48a-Muro Family Get-together, February 25, 2017 & Thoughts on Memorial Day

Introduction

Michael Muro and I have been in touch since early this year thanks to another cousin and the family history project.  After many emails, we moved on to contact by phone and text messages.  We both have very involved schedules so the logistics for the meet-up took a while to work out.

We decided to meet for lunch on Saturday, February 25th at the Fraunces Tavern, a historic landmark in Lower Manhattan.  The building dates back to the American Revolutionary War and was a meeting place for many of our Founding Fathers.  Today the Tavern offers a delicious pub-style menu along with a diverse selection of brews (beers and stouts) and coffees.  There is also a museum of American Revolutionary War artifacts on the second floor.

It had been a busy week at work and I forgot to take my 35mm camera so I could be guaranteed some clear, memorable photos.  It was then that I also recalled I now had a new Android phone by LG.  I decided to take the photos with the cell phone camera and then work them up in PaintShopPro to create something memorable.

I had not seen Michael in many years.  He attended the wake for Grandma Josie in 1995 but since I was in such shock at the loss of my beloved Gran, nothing from that time is easy to recall.  Michael had such a laugh when I told him that I can recall, as clear as if it was just a few years ago, how we sat together at Grandma Josie and Grandpa Sam’s 50th Wedding Anniversary dinner.  The guy I had been dating at the time had already left and the dinner was not through yet.  My boyfriend-at-the-time had a long drive back home and his departure was understandable.  So there was Michael and I with my Mom and Dad enjoying the atmosphere of Romano’s,  an old school Italian restaurant that was located on 13th Avenue near the corner of 70th Street.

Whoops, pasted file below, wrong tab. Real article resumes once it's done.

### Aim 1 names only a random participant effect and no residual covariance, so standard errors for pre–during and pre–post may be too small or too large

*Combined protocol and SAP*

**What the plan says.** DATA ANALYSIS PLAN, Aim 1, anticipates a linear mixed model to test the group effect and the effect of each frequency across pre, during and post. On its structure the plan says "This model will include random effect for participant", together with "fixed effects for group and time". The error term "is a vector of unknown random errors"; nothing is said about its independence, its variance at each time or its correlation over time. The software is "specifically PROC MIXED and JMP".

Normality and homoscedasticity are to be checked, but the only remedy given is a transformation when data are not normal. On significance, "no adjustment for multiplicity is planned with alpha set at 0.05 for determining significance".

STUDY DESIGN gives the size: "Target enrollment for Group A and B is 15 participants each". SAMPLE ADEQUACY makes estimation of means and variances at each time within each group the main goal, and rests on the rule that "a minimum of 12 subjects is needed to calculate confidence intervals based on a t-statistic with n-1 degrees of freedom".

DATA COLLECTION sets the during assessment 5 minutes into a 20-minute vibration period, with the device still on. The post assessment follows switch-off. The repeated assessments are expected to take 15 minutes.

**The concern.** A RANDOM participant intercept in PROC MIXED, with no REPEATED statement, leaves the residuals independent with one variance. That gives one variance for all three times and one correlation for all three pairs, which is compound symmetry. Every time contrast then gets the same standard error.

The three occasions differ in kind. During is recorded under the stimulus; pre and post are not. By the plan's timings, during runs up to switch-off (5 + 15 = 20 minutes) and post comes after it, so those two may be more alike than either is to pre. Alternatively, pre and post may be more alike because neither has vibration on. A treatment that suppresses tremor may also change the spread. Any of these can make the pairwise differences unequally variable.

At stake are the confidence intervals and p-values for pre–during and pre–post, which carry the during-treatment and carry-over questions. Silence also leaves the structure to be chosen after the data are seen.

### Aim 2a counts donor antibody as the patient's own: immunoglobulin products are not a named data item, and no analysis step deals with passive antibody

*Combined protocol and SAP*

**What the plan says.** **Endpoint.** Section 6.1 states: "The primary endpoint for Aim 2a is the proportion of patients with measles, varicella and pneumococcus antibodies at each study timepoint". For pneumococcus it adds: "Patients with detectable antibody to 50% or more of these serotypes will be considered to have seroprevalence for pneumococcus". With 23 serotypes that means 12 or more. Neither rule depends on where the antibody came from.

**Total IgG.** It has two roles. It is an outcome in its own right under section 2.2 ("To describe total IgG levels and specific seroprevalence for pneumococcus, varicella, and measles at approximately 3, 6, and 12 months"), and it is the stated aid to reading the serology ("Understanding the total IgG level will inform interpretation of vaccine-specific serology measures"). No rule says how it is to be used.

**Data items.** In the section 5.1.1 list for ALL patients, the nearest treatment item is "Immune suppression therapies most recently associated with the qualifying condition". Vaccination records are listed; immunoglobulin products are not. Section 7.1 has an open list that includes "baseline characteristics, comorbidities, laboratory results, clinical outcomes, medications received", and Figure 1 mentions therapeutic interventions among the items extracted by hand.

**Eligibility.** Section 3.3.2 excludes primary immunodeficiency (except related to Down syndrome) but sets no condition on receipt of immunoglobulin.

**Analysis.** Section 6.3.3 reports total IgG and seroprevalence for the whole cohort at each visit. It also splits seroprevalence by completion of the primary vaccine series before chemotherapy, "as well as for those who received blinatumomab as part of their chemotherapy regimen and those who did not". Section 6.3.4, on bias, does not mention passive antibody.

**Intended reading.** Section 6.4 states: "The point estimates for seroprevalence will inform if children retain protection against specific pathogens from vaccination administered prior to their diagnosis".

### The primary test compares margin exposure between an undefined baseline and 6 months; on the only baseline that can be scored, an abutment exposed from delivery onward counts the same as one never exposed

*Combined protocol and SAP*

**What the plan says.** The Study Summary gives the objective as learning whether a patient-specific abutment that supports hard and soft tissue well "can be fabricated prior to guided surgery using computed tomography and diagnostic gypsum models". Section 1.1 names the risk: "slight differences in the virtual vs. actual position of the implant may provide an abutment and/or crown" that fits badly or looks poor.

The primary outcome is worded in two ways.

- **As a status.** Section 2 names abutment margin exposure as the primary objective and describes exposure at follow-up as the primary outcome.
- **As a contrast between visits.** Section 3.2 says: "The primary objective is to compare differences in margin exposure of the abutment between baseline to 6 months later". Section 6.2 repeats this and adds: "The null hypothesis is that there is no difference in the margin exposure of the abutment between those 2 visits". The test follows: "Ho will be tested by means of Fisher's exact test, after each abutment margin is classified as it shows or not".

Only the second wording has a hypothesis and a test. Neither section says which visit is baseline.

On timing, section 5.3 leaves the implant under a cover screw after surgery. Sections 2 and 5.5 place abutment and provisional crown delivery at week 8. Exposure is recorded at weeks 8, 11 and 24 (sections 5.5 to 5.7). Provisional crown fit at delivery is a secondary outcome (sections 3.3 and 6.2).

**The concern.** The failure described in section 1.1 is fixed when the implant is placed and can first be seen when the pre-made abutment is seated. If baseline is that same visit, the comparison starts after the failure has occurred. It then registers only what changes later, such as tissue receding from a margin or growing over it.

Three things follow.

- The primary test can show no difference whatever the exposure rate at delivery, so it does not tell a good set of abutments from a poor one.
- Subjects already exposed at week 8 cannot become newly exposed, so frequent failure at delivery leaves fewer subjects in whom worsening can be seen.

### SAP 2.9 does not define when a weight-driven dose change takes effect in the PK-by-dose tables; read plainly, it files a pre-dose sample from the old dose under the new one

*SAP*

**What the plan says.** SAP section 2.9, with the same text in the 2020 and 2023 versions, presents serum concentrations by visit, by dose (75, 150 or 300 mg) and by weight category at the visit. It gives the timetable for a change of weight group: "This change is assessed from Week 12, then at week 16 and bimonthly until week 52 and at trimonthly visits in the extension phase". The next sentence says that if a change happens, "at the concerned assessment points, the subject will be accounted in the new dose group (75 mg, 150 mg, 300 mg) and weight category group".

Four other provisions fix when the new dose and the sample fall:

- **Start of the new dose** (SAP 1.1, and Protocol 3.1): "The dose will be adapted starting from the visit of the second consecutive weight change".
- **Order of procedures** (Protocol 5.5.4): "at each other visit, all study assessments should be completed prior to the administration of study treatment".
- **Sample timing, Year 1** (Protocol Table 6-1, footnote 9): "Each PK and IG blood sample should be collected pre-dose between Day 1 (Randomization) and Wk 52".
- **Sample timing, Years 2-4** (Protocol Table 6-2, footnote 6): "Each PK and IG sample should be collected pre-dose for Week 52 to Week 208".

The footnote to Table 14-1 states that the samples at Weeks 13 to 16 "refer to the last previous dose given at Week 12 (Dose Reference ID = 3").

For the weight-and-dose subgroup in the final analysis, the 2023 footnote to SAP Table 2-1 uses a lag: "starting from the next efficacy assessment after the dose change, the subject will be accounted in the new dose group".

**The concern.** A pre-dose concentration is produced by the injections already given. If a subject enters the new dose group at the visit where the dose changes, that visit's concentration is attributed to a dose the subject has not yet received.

I hope you will enjoy the story these photos tell.  That I have finally gotten around to posting them on Memorial Day Weekend seems just right.  This is more than just a weekend to kick off the start of Summer.  It is a weekend to honor the memory of all who have given themselves in service to our country.  This does not mean we have a blind patriotism nor a hateful scorn of our past.  Instead it means learning from history by taking the events as they actually happened and extracting a meaning from the positive and negative.  History teaches us much if we listen to what she tells us and do so with an open mind.

From Brooklyn, I took the R Local train to Rector Street in Manhattan.  I thought a long walk from that station down to Pearl Street, where Fraunces Tavern is located, would be good.  I worked in the Wall Street area for many years.  I wanted to revisit Trinity Church and Federal Hall before I met Michael and Peter.  As I recall the afternoon, these first two stops added to the meaning the second part of the afternoon had.  This is because as Michael, his cousin Peter and I had enjoyed our time together we celebrated our shared bonds of ancestors from Agropoli and celebrated our heritage as Americans.